Understanding the different types of mortgage
The great news is that there is a vast array of mortgage products available. Whilst this can make the mortgage market seem confusing, this handy guide to Applying for a Mortgage can help you understand what the different types of mortgage are.
An Independent Financial Adviser will be able to explain all your options and find the best deal for you. Ask the Sales Executive at your chosen development for more details about our panel of trusted IFAs.
There are two main kinds of mortgage – Repayment Mortgage and Interest Only Mortgage.
Once you understand the difference between the two, you’ll need to know about Interest Rates.
Repayment mortgages are a standard way of paying off a mortgage.
At the end of the loan period, a repayment mortgage will ensure that you have paid off the mortgage in full and you own the property outright.
With a repayment mortgage you pay some of the loan and some of the interest on the loan every month.
- Capital repayments are payments on the amount borrowed
- Interest repayments pay off the interest on the loan.
The way in which repayment mortgages work are that in the early stages of your mortgage you pay off interest predominately. As the capital is paid off, the borrower pays less interest and more capital.
Interest only mortgage
Interest only mortgages have been extremely popular with first time buyers in the past, but are now quite rare.
With an interest only mortgage, the borrower pays only the interest on the money lent. This significantly reduces the size of monthly mortgage payments.
If they continue to pay only the interest for the entire length of the mortgage term, they will owe the entire value of the loan at the end of the mortgage term.
For this reason, first time buyers sometimes take out an interest only mortgage for the first few years of home ownership, and then switch to a repayment mortgage when they can afford to pay it.
The alternative to switching to a repayment mortgage is to put money into an investment scheme such as an endowment policy each month. At the end of the mortgage term the investment scheme would be used to pay off the mortgage.
The risk with interest only mortgages is that an endowment policy may not be enough to pay off the entire mortgage, leaving the borrower with a large sum to pay off.
You pay interest on top of any loan you take out. So you’ll be paying back both the loan itself and the interest on the loan.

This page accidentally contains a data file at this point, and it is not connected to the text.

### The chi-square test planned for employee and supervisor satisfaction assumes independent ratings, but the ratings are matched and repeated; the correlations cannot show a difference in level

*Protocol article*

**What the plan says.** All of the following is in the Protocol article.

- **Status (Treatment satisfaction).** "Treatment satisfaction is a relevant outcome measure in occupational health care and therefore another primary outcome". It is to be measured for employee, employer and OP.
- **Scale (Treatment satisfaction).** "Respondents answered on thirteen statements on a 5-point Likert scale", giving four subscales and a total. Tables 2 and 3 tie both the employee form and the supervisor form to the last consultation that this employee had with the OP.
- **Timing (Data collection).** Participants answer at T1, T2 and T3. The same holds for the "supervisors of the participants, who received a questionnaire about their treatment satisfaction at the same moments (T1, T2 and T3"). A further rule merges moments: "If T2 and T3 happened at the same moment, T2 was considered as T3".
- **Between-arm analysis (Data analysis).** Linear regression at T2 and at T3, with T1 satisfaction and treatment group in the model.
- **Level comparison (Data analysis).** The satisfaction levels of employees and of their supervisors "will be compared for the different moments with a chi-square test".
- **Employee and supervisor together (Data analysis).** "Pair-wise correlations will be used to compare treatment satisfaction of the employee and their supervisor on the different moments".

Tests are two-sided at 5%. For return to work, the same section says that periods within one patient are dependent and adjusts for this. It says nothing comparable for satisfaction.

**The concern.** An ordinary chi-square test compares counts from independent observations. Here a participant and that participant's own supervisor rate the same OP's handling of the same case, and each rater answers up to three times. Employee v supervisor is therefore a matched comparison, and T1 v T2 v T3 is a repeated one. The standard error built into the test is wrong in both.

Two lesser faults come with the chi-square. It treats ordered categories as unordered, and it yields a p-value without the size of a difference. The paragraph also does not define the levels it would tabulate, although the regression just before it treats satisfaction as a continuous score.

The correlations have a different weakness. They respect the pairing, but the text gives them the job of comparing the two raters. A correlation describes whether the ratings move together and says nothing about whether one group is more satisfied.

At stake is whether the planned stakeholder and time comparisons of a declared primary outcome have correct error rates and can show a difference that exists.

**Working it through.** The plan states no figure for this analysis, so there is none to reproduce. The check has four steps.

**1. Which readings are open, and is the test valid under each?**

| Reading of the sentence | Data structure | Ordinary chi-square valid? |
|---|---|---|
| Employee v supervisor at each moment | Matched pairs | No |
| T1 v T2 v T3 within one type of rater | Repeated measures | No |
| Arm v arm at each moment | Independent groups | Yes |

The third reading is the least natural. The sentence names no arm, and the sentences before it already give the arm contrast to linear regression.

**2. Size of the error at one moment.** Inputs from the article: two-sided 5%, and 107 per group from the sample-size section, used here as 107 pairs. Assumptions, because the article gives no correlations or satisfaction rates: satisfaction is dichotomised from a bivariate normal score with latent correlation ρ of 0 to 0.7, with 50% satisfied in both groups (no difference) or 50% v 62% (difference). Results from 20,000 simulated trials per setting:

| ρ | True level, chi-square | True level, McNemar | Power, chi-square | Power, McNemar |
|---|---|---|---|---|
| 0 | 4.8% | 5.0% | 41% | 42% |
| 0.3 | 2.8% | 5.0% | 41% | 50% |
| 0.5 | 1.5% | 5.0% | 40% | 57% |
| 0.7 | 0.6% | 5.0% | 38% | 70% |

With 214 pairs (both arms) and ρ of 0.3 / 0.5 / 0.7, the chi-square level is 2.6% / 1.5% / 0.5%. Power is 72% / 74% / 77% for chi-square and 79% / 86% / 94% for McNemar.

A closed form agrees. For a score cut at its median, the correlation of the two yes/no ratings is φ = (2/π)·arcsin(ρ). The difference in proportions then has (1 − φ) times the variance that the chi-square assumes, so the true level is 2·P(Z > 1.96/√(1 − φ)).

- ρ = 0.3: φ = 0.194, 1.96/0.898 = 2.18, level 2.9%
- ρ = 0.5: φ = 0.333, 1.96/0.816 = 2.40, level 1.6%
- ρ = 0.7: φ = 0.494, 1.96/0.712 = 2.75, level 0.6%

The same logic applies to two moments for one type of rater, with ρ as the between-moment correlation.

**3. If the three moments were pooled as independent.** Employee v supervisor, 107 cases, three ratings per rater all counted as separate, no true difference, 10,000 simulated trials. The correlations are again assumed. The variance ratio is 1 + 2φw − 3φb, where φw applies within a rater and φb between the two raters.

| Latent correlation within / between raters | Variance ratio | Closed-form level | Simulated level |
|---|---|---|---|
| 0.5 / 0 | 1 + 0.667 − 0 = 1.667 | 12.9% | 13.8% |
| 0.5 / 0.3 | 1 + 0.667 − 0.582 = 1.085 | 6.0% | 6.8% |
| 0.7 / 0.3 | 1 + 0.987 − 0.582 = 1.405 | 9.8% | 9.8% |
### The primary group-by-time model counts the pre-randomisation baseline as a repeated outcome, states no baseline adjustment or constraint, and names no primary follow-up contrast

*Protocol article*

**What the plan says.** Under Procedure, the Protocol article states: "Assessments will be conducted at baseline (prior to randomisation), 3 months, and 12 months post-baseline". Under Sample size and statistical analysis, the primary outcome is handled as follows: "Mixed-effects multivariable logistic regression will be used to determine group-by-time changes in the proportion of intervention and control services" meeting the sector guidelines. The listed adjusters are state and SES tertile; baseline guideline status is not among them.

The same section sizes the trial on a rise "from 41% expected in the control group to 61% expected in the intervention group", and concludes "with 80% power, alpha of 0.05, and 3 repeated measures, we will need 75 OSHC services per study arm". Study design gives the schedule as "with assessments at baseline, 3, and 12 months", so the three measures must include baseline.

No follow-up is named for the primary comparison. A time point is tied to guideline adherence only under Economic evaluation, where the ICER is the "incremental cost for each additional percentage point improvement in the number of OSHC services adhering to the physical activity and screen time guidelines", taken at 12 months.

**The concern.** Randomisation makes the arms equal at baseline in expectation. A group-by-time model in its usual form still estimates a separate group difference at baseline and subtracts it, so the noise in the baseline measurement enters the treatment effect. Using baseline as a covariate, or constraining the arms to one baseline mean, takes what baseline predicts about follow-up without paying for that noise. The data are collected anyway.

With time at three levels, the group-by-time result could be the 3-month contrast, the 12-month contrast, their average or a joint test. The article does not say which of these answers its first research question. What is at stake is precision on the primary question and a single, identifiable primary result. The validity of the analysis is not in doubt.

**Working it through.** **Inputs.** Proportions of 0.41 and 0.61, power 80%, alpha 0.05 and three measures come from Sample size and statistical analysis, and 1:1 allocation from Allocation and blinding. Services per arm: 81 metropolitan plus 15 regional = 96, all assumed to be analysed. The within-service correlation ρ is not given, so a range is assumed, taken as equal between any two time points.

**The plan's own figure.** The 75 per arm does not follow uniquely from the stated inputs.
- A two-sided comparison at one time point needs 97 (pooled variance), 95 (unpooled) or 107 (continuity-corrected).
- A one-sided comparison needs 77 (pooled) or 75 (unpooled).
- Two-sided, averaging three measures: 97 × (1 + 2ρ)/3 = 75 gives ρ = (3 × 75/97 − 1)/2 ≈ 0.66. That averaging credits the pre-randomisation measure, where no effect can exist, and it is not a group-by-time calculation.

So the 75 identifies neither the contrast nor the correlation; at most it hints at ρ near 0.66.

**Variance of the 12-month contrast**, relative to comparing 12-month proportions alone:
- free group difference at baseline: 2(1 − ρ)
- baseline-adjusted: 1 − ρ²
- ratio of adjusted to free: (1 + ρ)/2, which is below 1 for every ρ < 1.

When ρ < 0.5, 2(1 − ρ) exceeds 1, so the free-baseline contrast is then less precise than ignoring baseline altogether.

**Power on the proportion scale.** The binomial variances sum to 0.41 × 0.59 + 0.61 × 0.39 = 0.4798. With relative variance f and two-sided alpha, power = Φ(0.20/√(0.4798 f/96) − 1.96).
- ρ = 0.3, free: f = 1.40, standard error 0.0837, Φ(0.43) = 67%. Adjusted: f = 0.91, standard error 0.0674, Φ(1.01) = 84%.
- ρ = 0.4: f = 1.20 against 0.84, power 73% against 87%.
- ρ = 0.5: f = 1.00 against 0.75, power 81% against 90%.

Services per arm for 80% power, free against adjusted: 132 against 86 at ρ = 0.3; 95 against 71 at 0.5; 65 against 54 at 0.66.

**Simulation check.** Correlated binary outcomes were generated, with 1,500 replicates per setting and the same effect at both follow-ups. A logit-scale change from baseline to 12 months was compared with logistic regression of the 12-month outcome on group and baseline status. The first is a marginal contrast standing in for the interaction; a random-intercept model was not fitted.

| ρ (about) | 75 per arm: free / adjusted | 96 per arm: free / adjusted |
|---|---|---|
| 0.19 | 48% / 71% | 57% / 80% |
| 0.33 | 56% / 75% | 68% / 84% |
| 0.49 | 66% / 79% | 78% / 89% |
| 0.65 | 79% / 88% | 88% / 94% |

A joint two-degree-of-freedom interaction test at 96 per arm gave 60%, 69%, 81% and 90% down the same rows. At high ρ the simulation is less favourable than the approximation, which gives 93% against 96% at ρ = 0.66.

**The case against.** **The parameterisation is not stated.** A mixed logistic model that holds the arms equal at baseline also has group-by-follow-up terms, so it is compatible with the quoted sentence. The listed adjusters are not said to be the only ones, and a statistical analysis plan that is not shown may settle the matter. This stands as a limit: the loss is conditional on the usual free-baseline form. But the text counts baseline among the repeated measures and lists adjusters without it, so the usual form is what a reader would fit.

How much interest you pay depends on the interest rate of your mortgage. If you have a small deposit you may end up paying a higher interest rate. Find out about our Deposit Match scheme which can help increase your deposit and so reduce your mortgage.
Here are the main types of Mortgage Rate:
Fixed Rate Mortgages
- Your monthly repayment amount will be fixed for a specified period.
- The rate will not change, regardless of any changes to the lenders standard variable rate or the Bank of England's base rate.
- A fixed rate mortgage scheme will usually last between two to five years
- Once the fixed rate period is over, the interest rate will revert to the lenders standard variable rate.
- If you decide to cancel your mortgage within than time, you may have to pay an early redemption penalty.
- However, some mortgage lenders offer fixed rates with the flexibility to make unlimited overpayments without being charged an early repayment fee.
Variable Rate Mortgage
- A variable rate mortgage is based on the lenders standard variable rate.
- Lenders standard variable rate is affected by the movement of the Bank of England's base rate. Usually variable rates stand at around 1.5%-3.5% above the Bank of England base rate, but they do vary from lender to lender.
- The lender is under no obligation to change the standard variable rate in accordance with the movements of the Bank of England base rate. A tracker rate mortgage will offer this option.
Tracker Rate Mortgage
- A tracker rate mortgage is set a certain amount above the Bank of England’s base rate, so any changes to the base rate will affect a tracker rate mortgage.
- So for example, if the Bank of England base rate stands at 1%, and the mortgage offered by the lender is 1% above base rate, the tracker mortgage rate would stand at 2%, until the Bank of England base rate changes.
- The benefit to the borrower is that all falls in Bank of England interest rates are passed on to them; but on the flip side, all increases are also passed on.
- Tracker rates are particularly attractive if interest rates look set to remain broadly stable or fall during the deal period.
- If you have the flexibility within your personal finances to adapt your payments in reaction to interest payments, you may also feel that a tracker rate mortgage is right for you.
- Tracker rate mortgage periods can vary between 2, 3, 5 or 10 year mortgages, and once the term is up the mortgage will revert to the lenders standard variable rate.
- A discounted mortgage can be a good opportunity for first time buyers.
- They offer customers the option to pay a discounted interest rate for an agreed set period of time, so that they pay a lower monthly amount during the initial years of their mortgage.
- This can be useful for first time buyers who may prefer to spend money on other things during the first years of home owning.
Get some advice
For information on all the options above, we would recommend you speak to an Independent Financial Advisor (IFA) who will be able to offer tailor made advice for your personal situation.
When you buy with Taylor Wimpey, we can recommend one of our tried and trusted panel IFA’s, who will be able to help find the right deal with you. Book an Online Appointment with a Sales Executive at your chosen development for more details.
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